We do not agree with those that are pushing for these additional retention rules in any asset class, as we believe that the related counterparties already have significant skin-in-the-game.  We double down on that view when it comes to applying such a mechanism to CLO’s.  If you want to hold someone accountable for the quality of the underlying loans, we believe that responsibility should be placed “back upstream” to the underwriter/originator of the loans.

Hopefully, the EBA finds a way to come in off the ledge on this one.

About markferraris
Managing Principal Orchard Street Partners LLC

3 Responses to Will the Euro CLO Retention Rule Have Unintended Effects?

  1. But skin-in-the-game is by no means the only obstacle to successful CLO issuance. The manager will need to find the warehousing capacity, and then find a suitably diverse and good-quality portfolio – both of which would be challenging. The overall universe of European leveraged loans is shrinking , as seen via the European Leveraged Loan Index (ELLI). Most of the deals currently at auction stage are secondary buyouts so there is little brand-new paper entering the market, while the proportion of CCC-rated credits in the Index is currently at 8.6%, compared with 6.63% a year ago, having risen as high as 12.1% in early January.

    • markferraris says:

      We agree with you. However, the need to find warehouse lending is what we might call more of a “business as usual” scenario. Skin-in-the-game just adds to the challenge, making it likely that only the very largest managers will be able to operate successfully. The knock-on effect of all this is that this will ensure an even slower recovery of the bank loan market as even those banks that do originate will be stuck with no secondary market outlet.

  2. Andy Burns says:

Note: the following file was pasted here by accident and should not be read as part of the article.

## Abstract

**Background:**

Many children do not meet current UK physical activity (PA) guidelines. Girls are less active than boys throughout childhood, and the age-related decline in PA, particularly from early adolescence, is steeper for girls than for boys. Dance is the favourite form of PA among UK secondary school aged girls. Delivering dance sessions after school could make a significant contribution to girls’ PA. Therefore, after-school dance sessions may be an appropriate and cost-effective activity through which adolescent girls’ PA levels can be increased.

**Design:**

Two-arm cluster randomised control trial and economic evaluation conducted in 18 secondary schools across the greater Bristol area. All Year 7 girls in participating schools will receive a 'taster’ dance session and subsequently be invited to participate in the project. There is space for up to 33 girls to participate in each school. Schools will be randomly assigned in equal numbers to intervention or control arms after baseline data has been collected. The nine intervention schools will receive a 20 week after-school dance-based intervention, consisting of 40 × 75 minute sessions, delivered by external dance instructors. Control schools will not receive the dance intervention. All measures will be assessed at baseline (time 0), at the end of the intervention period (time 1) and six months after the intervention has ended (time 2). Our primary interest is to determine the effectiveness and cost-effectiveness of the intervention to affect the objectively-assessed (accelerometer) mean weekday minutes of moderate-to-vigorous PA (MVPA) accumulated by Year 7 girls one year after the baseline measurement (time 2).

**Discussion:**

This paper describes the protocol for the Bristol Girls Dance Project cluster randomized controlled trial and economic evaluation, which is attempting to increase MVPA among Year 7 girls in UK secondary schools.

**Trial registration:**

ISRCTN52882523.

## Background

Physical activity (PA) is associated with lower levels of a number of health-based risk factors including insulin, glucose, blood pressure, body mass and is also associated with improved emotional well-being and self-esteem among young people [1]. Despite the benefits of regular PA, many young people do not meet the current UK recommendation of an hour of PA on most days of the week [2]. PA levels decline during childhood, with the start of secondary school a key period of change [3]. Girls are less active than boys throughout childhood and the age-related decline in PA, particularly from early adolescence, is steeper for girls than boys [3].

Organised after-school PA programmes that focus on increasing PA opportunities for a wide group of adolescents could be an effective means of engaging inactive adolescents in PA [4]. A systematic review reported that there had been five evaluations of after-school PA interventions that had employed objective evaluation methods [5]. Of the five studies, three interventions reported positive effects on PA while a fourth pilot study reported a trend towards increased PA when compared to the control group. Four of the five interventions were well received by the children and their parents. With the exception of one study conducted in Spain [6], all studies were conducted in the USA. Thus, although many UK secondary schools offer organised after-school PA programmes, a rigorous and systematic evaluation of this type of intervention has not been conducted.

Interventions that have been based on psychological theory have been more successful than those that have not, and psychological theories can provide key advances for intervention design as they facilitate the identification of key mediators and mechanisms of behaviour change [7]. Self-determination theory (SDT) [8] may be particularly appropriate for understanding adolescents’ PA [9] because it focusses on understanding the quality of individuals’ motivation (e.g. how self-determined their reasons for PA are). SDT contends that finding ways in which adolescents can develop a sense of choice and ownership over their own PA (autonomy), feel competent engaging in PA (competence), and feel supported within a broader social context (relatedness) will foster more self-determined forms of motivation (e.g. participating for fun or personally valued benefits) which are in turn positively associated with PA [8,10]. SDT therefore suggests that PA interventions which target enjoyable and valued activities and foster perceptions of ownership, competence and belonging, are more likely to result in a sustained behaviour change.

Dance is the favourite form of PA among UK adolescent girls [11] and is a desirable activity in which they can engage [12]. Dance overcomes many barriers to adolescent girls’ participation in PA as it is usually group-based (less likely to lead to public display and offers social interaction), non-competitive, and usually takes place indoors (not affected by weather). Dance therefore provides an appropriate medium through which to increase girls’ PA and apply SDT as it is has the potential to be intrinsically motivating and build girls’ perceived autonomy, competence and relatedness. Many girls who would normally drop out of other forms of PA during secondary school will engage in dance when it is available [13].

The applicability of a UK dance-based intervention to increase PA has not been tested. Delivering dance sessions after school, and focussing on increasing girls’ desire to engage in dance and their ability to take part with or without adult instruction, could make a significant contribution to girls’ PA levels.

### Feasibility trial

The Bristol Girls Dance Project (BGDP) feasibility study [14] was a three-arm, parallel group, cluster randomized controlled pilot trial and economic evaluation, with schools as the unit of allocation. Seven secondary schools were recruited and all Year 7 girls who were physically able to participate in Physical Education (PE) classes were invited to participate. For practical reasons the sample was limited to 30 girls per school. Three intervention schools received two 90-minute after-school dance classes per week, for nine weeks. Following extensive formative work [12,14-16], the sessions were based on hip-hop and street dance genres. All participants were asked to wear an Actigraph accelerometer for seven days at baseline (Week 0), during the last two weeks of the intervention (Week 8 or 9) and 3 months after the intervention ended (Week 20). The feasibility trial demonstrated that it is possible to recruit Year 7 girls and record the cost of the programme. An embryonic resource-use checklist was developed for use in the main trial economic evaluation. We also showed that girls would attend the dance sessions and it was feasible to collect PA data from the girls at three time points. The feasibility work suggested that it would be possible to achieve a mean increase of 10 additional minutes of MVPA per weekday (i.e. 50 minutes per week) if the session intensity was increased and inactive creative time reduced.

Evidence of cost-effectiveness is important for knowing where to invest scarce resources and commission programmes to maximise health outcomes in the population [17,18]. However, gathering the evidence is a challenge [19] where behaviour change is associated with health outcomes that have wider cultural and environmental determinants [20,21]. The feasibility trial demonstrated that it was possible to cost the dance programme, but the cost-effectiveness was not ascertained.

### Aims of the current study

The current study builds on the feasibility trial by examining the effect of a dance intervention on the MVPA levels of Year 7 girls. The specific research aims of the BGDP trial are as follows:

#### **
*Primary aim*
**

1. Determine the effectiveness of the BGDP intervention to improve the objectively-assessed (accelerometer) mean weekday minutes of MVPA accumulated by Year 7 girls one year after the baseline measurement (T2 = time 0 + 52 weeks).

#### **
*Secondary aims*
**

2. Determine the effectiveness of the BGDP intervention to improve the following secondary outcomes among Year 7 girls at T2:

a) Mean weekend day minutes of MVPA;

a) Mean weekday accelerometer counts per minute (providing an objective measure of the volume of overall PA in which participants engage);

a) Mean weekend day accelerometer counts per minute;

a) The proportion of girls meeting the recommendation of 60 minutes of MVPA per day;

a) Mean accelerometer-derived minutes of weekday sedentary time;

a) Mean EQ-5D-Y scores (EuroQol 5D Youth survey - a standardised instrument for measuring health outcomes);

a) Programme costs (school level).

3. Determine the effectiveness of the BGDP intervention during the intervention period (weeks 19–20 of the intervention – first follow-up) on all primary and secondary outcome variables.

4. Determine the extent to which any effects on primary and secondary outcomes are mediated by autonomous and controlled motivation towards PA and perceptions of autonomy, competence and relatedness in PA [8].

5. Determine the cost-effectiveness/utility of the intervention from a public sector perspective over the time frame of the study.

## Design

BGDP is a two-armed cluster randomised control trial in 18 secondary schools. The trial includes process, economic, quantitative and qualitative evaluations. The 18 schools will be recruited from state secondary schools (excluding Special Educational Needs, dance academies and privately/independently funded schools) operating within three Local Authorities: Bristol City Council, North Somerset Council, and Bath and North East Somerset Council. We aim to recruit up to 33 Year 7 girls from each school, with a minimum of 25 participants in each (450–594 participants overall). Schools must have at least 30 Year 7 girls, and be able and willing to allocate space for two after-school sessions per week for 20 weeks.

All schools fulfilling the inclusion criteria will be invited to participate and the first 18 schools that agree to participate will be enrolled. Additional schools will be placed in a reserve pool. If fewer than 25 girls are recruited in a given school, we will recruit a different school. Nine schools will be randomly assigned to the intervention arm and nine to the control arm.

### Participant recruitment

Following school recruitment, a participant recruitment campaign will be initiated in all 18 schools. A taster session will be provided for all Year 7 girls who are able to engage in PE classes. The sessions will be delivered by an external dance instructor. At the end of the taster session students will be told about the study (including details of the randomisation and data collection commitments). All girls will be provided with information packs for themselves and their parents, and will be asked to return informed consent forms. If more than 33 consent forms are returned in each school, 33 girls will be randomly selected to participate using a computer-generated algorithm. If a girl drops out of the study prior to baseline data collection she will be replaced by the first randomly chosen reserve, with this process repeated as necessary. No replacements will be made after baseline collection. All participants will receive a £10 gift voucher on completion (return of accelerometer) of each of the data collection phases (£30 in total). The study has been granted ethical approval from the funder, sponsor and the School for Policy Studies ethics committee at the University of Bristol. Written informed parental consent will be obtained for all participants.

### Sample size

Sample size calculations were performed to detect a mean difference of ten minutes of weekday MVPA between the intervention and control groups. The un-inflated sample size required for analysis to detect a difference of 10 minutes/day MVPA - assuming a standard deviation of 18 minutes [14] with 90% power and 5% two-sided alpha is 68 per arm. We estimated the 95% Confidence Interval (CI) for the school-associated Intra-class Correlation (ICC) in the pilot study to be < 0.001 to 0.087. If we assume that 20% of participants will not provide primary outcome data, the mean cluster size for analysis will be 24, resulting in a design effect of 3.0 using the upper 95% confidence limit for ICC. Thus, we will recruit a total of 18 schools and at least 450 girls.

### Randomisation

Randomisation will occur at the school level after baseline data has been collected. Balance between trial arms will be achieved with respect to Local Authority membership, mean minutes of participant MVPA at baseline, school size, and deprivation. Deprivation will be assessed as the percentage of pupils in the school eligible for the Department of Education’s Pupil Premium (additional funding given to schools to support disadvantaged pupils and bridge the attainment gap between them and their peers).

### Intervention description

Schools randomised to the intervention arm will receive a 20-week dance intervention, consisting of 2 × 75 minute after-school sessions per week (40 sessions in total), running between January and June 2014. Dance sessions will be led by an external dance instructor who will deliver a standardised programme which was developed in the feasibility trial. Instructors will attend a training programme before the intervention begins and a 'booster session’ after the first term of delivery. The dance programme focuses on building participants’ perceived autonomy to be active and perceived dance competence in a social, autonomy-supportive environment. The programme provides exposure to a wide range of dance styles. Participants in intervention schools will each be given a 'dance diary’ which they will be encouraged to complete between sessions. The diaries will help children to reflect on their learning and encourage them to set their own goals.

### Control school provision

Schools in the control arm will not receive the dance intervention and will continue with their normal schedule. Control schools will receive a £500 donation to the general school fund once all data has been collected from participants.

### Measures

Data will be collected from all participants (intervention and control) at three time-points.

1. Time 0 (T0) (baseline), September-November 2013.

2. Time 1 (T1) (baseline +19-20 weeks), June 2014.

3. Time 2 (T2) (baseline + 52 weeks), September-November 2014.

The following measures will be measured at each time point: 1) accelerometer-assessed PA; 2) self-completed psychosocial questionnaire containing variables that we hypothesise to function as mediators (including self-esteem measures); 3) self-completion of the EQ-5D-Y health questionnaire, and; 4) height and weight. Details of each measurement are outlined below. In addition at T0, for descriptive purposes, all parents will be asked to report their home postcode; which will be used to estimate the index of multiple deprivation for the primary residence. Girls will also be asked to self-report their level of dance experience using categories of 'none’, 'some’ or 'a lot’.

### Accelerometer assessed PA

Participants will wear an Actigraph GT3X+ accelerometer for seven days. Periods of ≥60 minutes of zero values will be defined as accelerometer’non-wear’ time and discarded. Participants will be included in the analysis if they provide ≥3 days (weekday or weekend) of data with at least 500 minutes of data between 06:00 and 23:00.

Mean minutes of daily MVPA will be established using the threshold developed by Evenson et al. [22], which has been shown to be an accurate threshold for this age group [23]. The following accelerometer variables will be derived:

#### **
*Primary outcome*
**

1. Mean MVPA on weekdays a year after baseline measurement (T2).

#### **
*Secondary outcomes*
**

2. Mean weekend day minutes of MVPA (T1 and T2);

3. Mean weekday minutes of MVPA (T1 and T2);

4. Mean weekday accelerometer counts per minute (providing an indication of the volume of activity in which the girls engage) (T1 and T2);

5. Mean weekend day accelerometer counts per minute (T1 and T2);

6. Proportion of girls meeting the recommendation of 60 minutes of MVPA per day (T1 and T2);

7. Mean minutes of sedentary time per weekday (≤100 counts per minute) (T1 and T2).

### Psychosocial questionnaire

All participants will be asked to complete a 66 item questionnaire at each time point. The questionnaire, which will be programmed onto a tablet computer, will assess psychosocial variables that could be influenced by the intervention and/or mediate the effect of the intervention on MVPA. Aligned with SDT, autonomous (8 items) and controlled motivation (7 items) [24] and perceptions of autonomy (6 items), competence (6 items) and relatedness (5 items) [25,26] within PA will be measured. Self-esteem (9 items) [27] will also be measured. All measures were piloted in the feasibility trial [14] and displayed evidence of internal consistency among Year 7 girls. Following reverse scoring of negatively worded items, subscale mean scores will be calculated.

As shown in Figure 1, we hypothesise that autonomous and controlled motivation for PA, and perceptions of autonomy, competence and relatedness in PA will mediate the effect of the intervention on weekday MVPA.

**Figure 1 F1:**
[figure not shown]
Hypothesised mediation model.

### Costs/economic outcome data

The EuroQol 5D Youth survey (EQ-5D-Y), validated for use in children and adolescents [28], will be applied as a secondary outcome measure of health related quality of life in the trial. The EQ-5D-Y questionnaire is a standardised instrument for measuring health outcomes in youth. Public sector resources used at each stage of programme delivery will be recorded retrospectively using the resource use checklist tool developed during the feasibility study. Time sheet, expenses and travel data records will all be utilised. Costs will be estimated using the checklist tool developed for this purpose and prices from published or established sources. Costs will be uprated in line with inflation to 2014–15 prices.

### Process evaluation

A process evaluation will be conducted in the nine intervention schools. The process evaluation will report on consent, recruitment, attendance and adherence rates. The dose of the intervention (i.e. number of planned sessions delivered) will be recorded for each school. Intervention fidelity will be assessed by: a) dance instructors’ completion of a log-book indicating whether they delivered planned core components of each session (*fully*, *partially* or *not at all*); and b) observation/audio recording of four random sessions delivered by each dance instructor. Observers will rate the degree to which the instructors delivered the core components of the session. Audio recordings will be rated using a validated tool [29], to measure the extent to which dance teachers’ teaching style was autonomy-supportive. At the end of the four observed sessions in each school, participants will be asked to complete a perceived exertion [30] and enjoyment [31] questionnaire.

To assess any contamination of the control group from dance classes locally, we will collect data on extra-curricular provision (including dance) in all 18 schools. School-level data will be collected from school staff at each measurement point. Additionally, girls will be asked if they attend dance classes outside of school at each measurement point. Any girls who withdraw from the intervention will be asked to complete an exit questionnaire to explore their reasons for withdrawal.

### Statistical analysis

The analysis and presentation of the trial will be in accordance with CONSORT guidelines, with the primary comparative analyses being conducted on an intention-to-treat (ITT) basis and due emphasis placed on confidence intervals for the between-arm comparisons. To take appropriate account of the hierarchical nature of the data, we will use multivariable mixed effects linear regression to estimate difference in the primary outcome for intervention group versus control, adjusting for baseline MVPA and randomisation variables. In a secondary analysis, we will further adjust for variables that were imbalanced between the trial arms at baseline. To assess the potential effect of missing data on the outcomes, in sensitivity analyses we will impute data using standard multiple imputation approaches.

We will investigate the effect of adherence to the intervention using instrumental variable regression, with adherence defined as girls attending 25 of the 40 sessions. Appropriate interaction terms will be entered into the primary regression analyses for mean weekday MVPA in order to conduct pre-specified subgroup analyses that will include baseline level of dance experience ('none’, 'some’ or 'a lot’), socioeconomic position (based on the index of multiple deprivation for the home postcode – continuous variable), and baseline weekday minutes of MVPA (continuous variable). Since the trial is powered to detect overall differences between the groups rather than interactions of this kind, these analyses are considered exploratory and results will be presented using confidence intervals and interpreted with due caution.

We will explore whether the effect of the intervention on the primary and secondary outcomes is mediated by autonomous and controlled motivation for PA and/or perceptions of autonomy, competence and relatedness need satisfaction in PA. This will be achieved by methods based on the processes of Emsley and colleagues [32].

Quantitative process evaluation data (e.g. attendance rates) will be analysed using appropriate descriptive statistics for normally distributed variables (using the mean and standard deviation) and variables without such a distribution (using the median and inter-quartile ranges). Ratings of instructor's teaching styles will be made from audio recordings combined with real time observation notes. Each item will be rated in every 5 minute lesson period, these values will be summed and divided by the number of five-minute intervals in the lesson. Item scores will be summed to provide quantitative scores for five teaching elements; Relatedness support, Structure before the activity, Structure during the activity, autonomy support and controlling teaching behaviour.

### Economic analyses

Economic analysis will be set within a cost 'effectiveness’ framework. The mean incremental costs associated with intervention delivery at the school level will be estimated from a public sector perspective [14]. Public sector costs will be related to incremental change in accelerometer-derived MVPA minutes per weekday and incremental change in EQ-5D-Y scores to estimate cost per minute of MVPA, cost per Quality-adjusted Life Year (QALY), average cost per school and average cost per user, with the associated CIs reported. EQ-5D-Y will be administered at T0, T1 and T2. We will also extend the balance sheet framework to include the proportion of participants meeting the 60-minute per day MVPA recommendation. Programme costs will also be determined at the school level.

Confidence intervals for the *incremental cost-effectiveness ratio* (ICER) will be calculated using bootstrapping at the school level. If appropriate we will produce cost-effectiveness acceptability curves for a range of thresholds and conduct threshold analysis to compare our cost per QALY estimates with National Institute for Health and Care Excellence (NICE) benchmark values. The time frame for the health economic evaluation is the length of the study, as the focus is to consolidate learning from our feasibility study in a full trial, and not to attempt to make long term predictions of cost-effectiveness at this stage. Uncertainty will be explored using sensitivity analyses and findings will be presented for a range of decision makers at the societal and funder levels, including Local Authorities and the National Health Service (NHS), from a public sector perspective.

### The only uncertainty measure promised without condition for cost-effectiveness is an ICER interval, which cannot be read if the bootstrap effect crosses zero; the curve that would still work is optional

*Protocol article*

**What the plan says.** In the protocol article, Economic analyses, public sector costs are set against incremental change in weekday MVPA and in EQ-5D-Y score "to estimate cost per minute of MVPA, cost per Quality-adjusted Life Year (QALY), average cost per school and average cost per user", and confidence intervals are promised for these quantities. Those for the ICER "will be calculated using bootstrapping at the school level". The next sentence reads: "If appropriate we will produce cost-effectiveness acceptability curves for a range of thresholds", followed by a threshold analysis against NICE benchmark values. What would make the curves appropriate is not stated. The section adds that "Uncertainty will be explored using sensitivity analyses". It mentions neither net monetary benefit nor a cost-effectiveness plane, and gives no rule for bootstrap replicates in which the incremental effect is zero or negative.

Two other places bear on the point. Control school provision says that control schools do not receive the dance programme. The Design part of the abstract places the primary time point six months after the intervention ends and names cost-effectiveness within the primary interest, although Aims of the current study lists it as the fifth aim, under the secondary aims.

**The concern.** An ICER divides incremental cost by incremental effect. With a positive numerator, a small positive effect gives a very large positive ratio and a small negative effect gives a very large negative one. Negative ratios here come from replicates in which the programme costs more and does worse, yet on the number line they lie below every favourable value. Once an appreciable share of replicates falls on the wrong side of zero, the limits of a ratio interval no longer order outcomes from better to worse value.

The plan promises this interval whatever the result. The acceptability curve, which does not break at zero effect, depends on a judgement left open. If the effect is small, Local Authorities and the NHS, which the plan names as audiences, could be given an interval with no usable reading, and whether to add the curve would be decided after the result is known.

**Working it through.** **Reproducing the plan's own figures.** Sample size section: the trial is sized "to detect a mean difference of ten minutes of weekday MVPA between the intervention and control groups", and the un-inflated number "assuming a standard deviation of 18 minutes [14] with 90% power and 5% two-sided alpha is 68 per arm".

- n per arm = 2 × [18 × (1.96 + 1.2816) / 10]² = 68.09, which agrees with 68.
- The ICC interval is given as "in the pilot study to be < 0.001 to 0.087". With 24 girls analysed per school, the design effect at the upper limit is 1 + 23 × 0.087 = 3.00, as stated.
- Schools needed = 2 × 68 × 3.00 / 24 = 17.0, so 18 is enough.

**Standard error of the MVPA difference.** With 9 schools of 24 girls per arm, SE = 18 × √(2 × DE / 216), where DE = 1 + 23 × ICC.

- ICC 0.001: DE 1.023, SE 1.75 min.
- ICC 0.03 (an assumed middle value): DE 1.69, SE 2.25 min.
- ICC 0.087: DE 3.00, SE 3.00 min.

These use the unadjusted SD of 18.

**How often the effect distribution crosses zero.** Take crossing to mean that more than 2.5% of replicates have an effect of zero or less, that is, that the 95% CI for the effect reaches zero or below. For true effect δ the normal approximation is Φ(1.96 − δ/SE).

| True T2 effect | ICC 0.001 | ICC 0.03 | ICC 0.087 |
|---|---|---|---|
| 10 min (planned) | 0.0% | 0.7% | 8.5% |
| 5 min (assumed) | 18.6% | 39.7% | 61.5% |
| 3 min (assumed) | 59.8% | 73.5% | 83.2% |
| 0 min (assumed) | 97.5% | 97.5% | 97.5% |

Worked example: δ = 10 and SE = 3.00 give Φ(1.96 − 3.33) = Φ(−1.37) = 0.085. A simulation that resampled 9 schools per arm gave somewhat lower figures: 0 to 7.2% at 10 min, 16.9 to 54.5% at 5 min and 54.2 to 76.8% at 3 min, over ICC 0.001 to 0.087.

This “originator-securitizer” distinction is problematic in the context of a CDO or CLO as it remains unclear which entity in a CDO or CLO transaction would be the “securitizer” or the “originator.” By way of an example, a “securitizer” who is required to comply with the Risk Retention Requirements could be (i) the CDO or CLO issuer, which is typically a special purpose vehicle presumptively holding all the credit risk and having no independent resources by which it could acquire the retained credit risk (this result may prove impractical), (ii) the provider of warehouse financing, typically the lead underwriting bank (as that person or an affiliate finances and subsequently sells assets into the CDO or CLO issuer), (iii) the collateral manager that initiates or organizes the structuring of the CDO or CLO or (iv) any person who sells assets to the issuer, such as a loan originator into a CLO (which could be expected to adversely affect the syndicated loan market). Similarly, an “originator” could be any entity (i) which makes loans which are sold into a CDO or CLO (which also would have a significant adverse impact on the syndicated loan market) or (ii) the asset manager, arranger or underwriter (in the case of a cash flow CLO) of the transaction. It may be that most CDO and CLO transactions do not have an originator as contemplated by the definition. The ultimate regulatory direction on these definitions and the Risk Retention Requirements will result in a significant shift in the economics of CDO and CLO transactions among these parties, and all potentially affected persons will need to remain alert to the developments as proposed rules are announced in the coming months.